Children exposed to pesticides known as organophosphates
could have a higher risk of attention-deficit/hyperactivity disorder (ADHD), according to a new study.
Researchers tracked the pesticides' breakdown products in kids' urine and found those with high levels were almost twice as likely to develop ADHD as those with undetectable levels.
The findings are based on data from the general U.S. population, meaning that exposure to the pesticides could be harmful even at levels commonly found in children's environment.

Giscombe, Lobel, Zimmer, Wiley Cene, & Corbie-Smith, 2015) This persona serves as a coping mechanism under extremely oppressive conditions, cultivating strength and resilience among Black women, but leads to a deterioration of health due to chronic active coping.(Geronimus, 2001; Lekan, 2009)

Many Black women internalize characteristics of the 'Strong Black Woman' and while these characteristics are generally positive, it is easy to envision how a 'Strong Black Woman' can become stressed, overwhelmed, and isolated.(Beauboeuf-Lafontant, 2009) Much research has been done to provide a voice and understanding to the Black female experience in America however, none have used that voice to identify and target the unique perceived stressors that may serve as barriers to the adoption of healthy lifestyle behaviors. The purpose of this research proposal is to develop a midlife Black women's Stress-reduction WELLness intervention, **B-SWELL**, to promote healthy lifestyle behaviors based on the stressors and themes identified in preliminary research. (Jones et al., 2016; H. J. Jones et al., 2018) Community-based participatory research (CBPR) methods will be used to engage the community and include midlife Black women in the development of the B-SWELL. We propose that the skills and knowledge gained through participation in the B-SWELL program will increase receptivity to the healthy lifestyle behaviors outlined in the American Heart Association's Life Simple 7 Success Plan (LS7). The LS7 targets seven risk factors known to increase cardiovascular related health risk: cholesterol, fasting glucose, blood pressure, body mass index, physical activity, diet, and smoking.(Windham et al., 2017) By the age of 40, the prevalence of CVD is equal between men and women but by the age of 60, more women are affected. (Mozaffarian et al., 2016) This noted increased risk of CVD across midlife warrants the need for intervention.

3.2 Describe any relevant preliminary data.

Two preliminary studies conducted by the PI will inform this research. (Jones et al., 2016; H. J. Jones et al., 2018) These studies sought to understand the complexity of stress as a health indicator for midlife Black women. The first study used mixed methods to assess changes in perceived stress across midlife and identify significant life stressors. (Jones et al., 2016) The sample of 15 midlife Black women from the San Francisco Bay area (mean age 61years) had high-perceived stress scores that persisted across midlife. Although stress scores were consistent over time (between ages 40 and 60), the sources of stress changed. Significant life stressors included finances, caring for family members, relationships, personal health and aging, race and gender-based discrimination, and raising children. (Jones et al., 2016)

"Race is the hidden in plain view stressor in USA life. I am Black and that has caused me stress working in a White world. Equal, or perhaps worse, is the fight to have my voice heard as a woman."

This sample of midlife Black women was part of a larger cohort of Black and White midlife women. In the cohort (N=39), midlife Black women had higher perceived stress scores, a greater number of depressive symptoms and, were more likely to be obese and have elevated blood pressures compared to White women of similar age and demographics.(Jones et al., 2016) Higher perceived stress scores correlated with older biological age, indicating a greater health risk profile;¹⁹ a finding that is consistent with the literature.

Although the researchers had no way to determine the source of the breakdown products they found, Weisskopf said the most likely culprits were pesticides and insecticides used on produce and indoors.
More studies are needed, especially following exposure levels over time, before contemplating a ban on the pesticides. Still, he urged parents to be aware of what insecticides they were using around the house and to wash produce.